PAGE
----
Posted on 12/09/2023
Death has a special place in the Toraja people's customs. If we go to Tana Toraja, one of the most visited tourist destinations is the burial sites and death ceremonies which are the distinctive characteristics of the Toraja people.
In the original belief of the Toraja people, Aluk To Dolo, people who die will move from the present world to the world of spirits called Puya. People who have died have not been considered dead as long as the process of his death ceremony has not been completed. As long as it has not been ceremonially, people who have died are considered sick or weak. The body will be treated like a living person; laid down like a sleeping person, given food and drink, and talked to by family members because his spirit is believed to still be in his body. If the ceremony is never completed or is not carried out, it is believed that the spirit of the deceased will not be accepted at Puya and will wander forever on the surface of the earth carrying all its suffering.
The Toraja death ceremony is called Rambu Solo', derived from the word Rambu which means smoke or offering and Solo' which means dropping. The purpose of this ceremony is to honor and deliver the spirits to Puya to join with their ancestors. This ritual is a very important and expensive event. The richer and higher the status of a person, the more expensive the ceremony must be spent. The death feast of a person from a noble family could take several days and be attended by thousands of people.
The form of the Rambu Solo ceremony is adapted to the social level in Toraja society. Based on this, the Rambu Solo ceremony is divided into four levels, namely: the Disilli' ceremony (the lowest funeral ceremony in Aluk To Dolo), the Di Pasangbongi ceremony (one night funeral ceremony), the Dibatang or Didoya Tedong ceremony (for middle nobility (Tana' Bassi)), and the Rapasan ceremony (for high nobility (Tana' Bulaan)).
The bodies that have gone through the Rambu Solo ceremony are then buried. There are five types of graves in Toraja custom.
The first is an earthen grave. Like most people who die elsewhere, the Toraja people also bury their bodies in the ground.
The second is a stone grave (Liang). This grave is made by chiseling the surface of the rock to form a hole of about 2-4 square meters depending on the size of the rock. Then the body will be put into the hole. Stone graves can usually be made on the cliff face so that they are not easily plundered.
The third is the wooden grave (Passiliran). Passiliran is intended for babies who died when they were just born. The body will be put into the Tarra' tree which has been perforated. It is believed that the Tarra' tree is a substitute for mothers while the sap of the tree will be a substitute for breast milk.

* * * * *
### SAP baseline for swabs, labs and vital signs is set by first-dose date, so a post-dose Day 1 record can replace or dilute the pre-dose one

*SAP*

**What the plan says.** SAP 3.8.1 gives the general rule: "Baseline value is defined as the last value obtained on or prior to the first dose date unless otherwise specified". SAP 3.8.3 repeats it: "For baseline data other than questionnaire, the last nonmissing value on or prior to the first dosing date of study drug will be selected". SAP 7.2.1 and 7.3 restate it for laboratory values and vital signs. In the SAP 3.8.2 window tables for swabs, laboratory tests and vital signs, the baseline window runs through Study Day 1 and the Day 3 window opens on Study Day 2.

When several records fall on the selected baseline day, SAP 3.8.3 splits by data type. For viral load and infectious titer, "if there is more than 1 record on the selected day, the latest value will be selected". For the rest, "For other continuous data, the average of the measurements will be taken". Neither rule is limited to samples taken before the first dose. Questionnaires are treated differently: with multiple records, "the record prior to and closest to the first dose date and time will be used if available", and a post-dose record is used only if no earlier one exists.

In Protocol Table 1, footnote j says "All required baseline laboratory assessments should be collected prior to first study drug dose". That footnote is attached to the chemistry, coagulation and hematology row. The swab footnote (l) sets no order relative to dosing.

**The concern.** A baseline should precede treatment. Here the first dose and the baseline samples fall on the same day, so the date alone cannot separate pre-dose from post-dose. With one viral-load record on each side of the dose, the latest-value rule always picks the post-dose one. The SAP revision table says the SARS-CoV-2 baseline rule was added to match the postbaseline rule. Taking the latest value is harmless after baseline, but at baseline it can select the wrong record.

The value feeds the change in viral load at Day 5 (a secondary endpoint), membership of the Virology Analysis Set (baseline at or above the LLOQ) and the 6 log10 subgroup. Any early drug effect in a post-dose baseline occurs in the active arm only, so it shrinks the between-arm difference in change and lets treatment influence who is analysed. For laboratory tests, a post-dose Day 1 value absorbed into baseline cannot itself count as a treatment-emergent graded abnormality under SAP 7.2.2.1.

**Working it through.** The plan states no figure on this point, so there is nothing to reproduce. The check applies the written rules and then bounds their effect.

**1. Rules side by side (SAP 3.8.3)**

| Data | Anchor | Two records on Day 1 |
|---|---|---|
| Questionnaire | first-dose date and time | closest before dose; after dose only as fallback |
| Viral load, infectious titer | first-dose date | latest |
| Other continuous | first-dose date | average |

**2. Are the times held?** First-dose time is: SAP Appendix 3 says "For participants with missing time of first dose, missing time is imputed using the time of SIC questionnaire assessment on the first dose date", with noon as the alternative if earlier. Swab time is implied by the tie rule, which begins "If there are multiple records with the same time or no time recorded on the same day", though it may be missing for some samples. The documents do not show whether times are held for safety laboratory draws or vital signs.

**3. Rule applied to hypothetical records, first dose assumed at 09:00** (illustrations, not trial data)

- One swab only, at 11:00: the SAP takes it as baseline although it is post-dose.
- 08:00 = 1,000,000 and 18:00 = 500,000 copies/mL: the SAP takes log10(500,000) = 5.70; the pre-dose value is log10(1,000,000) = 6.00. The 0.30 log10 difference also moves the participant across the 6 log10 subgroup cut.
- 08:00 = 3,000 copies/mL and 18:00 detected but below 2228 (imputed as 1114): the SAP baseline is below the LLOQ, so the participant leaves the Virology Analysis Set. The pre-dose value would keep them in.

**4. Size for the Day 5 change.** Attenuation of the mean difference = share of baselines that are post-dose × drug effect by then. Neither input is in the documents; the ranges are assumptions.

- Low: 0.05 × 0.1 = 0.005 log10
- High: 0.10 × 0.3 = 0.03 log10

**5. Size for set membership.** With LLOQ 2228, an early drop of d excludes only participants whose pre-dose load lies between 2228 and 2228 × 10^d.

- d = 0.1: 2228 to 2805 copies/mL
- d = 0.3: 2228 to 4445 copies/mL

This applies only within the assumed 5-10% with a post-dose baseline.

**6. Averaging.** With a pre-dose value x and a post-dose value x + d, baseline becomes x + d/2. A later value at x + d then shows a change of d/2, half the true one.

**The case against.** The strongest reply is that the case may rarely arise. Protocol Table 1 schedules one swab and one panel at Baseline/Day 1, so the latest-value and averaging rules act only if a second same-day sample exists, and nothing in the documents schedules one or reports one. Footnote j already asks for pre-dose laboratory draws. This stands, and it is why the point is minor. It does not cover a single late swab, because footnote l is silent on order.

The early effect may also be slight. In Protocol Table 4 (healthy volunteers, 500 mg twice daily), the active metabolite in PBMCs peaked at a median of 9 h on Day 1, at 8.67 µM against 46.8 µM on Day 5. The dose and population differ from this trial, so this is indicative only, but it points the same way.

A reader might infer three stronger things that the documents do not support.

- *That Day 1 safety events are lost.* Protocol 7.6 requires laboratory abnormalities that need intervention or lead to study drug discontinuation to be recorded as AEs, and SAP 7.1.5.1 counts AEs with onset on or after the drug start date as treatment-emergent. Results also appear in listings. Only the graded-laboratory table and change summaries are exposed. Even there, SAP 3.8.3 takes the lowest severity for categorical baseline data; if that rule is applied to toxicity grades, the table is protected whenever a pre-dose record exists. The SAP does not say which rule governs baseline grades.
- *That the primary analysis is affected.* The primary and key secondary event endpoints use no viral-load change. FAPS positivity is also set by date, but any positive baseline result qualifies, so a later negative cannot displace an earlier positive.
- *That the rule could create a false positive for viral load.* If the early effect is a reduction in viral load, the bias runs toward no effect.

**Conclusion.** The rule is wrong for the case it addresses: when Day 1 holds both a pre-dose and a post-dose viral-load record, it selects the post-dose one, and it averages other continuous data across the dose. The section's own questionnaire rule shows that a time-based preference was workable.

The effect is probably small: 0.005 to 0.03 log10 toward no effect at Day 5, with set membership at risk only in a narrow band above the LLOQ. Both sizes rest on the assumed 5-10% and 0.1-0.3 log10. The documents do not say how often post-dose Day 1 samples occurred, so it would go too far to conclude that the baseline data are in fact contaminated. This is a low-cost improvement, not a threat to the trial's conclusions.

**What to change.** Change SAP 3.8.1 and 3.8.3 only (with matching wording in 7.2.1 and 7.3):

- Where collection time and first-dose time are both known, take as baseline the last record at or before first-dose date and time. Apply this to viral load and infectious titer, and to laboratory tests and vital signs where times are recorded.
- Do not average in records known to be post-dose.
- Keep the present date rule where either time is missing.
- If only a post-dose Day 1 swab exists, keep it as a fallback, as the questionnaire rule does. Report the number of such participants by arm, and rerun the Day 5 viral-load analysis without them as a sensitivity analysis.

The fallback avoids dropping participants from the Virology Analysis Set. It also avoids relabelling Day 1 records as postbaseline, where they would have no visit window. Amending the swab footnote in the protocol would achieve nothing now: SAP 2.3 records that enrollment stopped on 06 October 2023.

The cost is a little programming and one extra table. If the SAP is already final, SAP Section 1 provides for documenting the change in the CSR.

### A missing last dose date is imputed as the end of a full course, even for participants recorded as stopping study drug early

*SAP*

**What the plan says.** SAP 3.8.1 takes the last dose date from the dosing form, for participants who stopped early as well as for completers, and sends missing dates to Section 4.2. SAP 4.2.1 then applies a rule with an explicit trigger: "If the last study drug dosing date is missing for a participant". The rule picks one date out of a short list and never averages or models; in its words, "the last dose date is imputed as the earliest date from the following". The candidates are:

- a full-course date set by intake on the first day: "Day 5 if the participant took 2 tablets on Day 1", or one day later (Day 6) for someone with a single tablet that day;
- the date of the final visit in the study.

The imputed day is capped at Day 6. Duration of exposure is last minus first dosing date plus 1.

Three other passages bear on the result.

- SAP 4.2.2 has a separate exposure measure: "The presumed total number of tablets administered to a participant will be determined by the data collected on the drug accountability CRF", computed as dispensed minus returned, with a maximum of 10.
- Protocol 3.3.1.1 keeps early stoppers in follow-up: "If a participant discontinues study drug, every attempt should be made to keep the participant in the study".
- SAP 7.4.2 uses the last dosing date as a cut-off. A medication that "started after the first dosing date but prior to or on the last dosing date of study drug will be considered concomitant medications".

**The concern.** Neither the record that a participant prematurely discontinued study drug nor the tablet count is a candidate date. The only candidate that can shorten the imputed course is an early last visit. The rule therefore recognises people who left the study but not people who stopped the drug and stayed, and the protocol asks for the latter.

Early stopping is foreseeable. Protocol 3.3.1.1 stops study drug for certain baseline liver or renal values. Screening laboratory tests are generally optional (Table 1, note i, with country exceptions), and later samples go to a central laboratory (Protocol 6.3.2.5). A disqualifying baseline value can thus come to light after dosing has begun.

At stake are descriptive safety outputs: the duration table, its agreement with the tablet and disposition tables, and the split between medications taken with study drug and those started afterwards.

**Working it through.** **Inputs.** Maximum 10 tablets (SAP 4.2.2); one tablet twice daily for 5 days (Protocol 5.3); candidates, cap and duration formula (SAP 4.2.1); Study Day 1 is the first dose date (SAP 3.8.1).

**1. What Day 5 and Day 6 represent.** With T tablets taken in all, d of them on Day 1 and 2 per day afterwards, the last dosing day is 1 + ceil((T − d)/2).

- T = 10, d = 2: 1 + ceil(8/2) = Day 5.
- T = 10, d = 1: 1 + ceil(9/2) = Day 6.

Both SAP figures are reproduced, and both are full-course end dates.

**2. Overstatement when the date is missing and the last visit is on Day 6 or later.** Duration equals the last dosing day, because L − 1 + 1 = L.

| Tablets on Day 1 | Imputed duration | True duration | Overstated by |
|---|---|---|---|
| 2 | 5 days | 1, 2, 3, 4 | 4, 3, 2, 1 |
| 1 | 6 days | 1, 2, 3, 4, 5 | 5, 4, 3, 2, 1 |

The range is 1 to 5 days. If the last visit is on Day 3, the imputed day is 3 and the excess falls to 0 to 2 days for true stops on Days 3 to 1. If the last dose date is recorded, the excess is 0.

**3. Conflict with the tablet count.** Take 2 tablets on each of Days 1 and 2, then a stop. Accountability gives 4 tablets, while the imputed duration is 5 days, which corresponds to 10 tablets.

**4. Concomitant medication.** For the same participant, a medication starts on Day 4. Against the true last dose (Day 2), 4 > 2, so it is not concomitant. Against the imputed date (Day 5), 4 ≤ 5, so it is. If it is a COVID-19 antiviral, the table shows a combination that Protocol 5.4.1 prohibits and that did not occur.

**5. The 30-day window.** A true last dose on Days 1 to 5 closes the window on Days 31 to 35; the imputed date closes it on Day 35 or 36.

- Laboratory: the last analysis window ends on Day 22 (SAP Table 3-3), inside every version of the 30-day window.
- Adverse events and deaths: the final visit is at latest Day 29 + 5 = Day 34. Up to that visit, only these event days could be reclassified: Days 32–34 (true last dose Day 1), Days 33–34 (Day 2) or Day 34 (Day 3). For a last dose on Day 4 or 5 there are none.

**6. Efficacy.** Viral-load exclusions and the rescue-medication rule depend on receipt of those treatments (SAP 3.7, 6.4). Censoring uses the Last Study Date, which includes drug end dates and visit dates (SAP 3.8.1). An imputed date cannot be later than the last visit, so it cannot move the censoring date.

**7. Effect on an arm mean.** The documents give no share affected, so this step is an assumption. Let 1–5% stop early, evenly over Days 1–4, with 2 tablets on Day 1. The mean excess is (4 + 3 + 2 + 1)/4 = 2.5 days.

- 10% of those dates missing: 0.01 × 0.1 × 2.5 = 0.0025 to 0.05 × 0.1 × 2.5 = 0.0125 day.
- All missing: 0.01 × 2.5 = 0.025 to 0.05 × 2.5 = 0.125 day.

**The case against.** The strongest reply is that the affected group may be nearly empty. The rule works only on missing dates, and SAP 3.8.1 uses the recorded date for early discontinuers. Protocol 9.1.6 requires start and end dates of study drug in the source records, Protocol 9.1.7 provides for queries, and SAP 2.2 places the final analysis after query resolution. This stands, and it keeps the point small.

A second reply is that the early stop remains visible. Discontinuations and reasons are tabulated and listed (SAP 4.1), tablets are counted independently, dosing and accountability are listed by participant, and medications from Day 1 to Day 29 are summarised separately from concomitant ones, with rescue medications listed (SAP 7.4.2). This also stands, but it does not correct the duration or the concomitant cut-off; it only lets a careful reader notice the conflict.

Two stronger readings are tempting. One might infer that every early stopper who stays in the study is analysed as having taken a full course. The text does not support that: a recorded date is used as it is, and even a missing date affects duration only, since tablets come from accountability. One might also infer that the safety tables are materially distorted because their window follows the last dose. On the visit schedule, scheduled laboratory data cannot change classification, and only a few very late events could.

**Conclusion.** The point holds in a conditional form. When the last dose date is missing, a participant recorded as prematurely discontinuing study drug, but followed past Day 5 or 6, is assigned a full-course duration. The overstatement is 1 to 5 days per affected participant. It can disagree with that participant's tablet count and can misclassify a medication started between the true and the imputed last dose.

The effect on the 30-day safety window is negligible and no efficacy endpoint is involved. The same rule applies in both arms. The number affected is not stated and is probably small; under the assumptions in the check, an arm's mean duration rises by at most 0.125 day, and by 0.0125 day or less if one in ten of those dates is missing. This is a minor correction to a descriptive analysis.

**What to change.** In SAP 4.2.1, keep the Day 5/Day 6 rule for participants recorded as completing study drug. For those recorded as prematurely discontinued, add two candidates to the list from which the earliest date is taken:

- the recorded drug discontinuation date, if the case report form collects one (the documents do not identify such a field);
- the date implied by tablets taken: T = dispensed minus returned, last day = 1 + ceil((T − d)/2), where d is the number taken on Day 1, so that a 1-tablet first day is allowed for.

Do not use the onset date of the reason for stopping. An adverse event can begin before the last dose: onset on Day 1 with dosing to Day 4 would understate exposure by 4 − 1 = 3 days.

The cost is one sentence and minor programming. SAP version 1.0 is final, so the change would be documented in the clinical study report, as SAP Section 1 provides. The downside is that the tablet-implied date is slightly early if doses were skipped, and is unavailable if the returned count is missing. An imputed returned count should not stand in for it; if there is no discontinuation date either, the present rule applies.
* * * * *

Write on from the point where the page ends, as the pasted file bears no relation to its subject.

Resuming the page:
Fourth is the wall grave (Patane). This unique grave is in the form of a small building with an area of between 5-10 square meters and is often found in the wild. You could mistake Patane for the dwelling of the living when you see it.
The fifth is a cave grave (Lo'ko'). Lo'ko' has a lot in common with Liang so it's hard to tell apart when you see it for the first time. The main difference is that Liang is carved out of rock while Lo'ko' or cave graves are natural caves. Lo'ko' is usually located on a rock cliff in the hills with karst rocks which usually have many caves on the surface.
For bodies that have been buried for a long time and have become skeletons, they will usually be moved to a grave or erong container. Erong is a wooden burial container equipped with a lid that functions as a second burial and as a family grave. Erong generally contains skeletons from corpses in the same family or clan. Inside the erong is usually included a kitchen utensil in the form of a container for eating called kandean dulang, which is considered a provision for the spirits of the dead. The transfer of the skeleton from the grave to the erong is also accompanied by a ceremony that sacrifices several buffaloes or pigs.
Earlier was a little information about death rites and funeral ceremonies in Toraja. Hopefully this article can provide inspiration and insight so that you can add to your appreciation of culture when you visit Tana Toraja. Not only tours for death rites and funeral ceremonies, in Tana Toraja you can also enjoy Toraja Coffee which is well known abroad. To enjoy quality Toraja coffee, you can try brewing coffee from the Sulotco Jaya Abadi Plantation in the mountains of Rantekarua, Bolokan.